Jobs at McKeil

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Bilge Dweller
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Jobs at McKeil

Postby 46Tall » Tue Nov 10, 2015 6:20 pm

I have a colleague asking about 2nd engineer jobs on a tug with McKeil. I know nothing about this company and am hoping someone here can pass on some info regarding salary, rotation or and other applicable info that may be of help that I can pass onto him.

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The Dieselduck
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Currently located: Nanaimo, British Columbia, Canada (West Coast of Canada)

Re: Jobs at McKeil

Postby The Dieselduck » Tue Nov 10, 2015 8:54 pm

There are numerous good things, like a steady paycheck, every two weeks when under annual contract. Benefits are OK, and they treat your family pretty good with little gifts here and there. Usually 6 weeks on off, paid travel.

On the average side, the boats are all over the place and you can be bounced around allot which can be pretty stressful, but not lacking excitement.

On the negative side, they lack engineers, and have placed people in positions they have no business being in. For one, it was reported to me that their new Engineering Superintendent was recently bragging about "firing" me. Not only was this factually incorrect, he was using it as an intimidation tactic towards a new hire. I have never been fired for any cause in my working life. I have been running this website for almost twenty years, putting myself out there, and I will stand by what I do, have done, and my professional reputation - I don't believe this person can say the same. I am however, not afraid to call a spade, a spade; take what you want from this comment. Additionally, McKeil doesn't have many boats younger than 25 years old which is sometimes a challenge, and most are quite cramped. They also have very little technical support, so if you have a problem, your pretty much on your own, especially since there is little local knowledge due to high turnover.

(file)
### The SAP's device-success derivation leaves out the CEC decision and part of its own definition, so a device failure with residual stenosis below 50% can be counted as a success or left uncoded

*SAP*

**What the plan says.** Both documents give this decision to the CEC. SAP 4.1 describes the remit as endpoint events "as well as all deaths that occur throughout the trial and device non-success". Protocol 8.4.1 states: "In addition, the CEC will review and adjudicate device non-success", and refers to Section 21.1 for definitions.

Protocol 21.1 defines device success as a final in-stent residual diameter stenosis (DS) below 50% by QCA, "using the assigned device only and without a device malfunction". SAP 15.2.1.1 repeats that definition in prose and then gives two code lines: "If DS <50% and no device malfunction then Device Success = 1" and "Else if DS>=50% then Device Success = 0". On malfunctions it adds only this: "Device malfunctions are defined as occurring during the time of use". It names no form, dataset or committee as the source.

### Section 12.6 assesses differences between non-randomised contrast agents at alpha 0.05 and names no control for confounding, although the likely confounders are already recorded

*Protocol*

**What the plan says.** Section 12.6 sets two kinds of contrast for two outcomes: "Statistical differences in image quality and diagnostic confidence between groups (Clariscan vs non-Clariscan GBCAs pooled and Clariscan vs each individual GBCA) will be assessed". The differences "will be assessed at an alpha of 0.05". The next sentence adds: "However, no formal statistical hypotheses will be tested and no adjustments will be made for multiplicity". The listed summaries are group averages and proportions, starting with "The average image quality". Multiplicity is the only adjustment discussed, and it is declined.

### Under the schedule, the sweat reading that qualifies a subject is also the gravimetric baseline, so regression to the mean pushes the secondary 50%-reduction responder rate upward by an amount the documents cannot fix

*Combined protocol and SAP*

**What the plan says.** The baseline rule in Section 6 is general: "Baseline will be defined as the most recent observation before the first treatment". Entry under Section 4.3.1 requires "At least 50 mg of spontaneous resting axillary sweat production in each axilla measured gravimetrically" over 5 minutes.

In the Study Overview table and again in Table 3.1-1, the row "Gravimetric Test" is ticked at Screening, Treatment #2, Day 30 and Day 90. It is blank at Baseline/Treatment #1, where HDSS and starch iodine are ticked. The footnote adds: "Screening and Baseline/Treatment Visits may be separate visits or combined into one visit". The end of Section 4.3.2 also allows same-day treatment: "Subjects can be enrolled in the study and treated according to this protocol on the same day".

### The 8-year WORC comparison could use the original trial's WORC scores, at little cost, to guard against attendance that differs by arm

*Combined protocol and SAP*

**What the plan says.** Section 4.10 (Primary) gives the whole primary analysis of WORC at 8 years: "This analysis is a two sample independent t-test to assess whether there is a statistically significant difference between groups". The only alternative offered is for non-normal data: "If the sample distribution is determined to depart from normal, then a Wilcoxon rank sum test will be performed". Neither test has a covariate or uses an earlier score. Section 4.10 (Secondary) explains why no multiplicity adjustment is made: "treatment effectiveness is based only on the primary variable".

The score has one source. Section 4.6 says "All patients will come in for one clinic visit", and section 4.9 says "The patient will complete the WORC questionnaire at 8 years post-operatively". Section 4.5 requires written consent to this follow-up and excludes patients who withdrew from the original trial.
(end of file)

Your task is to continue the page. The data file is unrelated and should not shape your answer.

Is that enough insight?
Martin Leduc
Certified Marine Engineer and Webmaster
Martin's Marine Engineering Page

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Re: Jobs at McKeil

Postby sashaavraam » Wed Nov 11, 2015 11:21 am

There are many ways to spoil your Engineering career along with smudging your name and one of them to join McKeil Marine.

Their fleet comprise a bunch of pretty much worn out Tug boats with average age 40-25 years without being maintained in decent way therefore some of them laid off. Whoever works on International fleet realizes a liability for violation of MARPOL regulation would be stunned to see Sewage System to be set to pump out without a treatment outside in Lake Ontario from Tug Boat "Sharon M" along with Bilge Discharge valve not being chained and locked.

It takes a bit surprise of poor experience level of "Superintendent" /"Port Engineer" Alexandr Kalinins who walks you into Company with his arraignment of things would cause at least machinery collapsed whether vessel sink in bad case scenario such as his order to hook up Heating Element (No Safety Devices) at vessel Air Conditioning System despite to work out to install each Heating Element through breaker and thermostat at each Air Delivery trunk. Even though Alexandr Kalinins worked off on "Sharon M" around 2 years as Chief Engineer wouldn't have stopped him to collapse Port Side gear. Although it would easy to realize that his political experience and skills a way higher than expected once he brained wash you over his concept to suck all Canadian Engineer and to exchange them at Ukrainian, Russian, Latvian and Lithuanian Immigrants which is pretty much racist stuff.

Therefore it took me for a while to shield my 23 years old 2nd Engineer. You be thrilled and excited to plunge into "Blast from the Soviet Union past" implemented by above mentioned person: No talk, No question, No queries of working hours and we feed you when it is necessary etcetera......The horror part it is happening right hear in Canada and supported by Canadian owned company management.

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Steamboat Al
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Re: Jobs at McKeil

Postby Steamboat Al » Wed Nov 11, 2015 9:24 pm

I can't say much for McKiels, my job was ok but my supervisor that fired me would only show me the letter from the office that I was fired but it did not show me the letter he sent to the office that got me fired.

I agree that I did indeed have 2 beer on a company vessel but the same supervisor that arranged for my firing was seen not only drinking on a company vessel but also doing drugs as well.